1. * For the record, I do not have a 100 kW genset and 10,000 gallons of propane. I am nowhere near that capacity. My propane “yard bomb” is buried with a 400 gallon usable limit. I would like to upgrade, but it’s going to cost me a lot. We’ll just survive on wood we cut in the inter if we cannot get the gas filled.

      Also installing an outdoor wood gassification unit that’ll heat the house and water. My brother installs them for a living. Payoff in five years.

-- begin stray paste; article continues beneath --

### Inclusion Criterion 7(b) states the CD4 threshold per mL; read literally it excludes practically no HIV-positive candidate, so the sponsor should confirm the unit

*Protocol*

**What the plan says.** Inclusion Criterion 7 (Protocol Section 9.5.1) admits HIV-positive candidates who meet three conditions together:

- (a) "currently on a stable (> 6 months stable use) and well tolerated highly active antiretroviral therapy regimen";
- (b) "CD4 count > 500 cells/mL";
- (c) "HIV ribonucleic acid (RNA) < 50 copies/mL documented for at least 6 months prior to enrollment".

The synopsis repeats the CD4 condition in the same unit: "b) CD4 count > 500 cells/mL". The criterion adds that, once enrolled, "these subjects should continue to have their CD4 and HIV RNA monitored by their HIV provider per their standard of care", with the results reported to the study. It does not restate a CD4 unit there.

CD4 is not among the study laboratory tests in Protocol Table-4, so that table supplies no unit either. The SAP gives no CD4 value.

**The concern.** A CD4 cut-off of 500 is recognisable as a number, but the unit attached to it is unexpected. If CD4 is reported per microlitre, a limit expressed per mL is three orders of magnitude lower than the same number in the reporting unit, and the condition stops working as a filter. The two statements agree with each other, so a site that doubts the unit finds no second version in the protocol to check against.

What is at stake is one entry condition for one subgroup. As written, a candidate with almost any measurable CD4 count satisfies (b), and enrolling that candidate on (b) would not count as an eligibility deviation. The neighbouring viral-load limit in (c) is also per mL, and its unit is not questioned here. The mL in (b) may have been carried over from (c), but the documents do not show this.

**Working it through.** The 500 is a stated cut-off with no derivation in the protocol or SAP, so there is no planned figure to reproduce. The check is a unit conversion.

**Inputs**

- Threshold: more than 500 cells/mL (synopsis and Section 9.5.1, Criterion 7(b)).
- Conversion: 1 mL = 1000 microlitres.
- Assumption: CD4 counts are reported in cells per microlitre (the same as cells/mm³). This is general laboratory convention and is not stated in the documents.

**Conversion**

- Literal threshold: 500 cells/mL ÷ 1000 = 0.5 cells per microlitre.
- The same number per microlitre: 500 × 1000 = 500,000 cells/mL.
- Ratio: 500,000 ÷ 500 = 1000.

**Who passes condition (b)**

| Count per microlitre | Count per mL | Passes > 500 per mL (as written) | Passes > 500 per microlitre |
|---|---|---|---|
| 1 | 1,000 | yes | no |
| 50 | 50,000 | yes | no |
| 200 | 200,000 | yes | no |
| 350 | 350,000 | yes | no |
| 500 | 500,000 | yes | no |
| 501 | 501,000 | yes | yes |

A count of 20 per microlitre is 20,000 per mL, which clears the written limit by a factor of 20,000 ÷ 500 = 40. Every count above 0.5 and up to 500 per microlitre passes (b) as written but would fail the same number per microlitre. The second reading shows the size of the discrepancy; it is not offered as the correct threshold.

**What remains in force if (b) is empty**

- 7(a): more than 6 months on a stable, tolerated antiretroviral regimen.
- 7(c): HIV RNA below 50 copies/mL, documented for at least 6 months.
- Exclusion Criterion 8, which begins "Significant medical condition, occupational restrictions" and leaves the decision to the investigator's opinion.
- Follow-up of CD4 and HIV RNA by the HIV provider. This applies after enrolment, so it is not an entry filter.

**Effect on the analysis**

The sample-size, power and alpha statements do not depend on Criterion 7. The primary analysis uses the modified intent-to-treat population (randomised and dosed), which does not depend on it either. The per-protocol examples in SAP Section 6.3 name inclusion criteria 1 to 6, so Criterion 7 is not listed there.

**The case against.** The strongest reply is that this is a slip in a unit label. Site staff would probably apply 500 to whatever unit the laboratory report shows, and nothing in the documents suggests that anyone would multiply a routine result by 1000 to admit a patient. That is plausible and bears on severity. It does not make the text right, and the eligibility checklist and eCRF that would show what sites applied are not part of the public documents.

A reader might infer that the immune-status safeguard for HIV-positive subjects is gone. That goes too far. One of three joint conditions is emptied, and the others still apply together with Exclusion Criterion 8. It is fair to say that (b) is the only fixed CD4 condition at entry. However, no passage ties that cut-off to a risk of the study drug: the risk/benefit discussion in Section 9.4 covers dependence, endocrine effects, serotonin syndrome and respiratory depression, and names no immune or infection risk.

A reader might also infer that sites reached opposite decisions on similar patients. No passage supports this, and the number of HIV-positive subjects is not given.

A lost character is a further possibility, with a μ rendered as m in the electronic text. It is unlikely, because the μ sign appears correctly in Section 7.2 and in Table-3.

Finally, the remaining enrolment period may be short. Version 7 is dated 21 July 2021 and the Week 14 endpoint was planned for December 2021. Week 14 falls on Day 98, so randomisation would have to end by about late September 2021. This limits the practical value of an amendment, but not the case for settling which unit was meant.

Again, Hillbilly Living ™ that cannot be done in LA, NYC or the Philly burbs.

  8. The moral: preparation is locality dependent.

    It’s also situation dependent. Because I’m on one of the local rescue squads, my main SHTF plan is to bug out to our station. We have a generator, stored food and potable water, and a significant support infrastructure to fall back on.

    Yeah, it’s taking advantage of the preparation of others, but on the other hand, I’ll be working for it – probably long, hard work, too – and taking care of the people who paid for it all (taxpayers).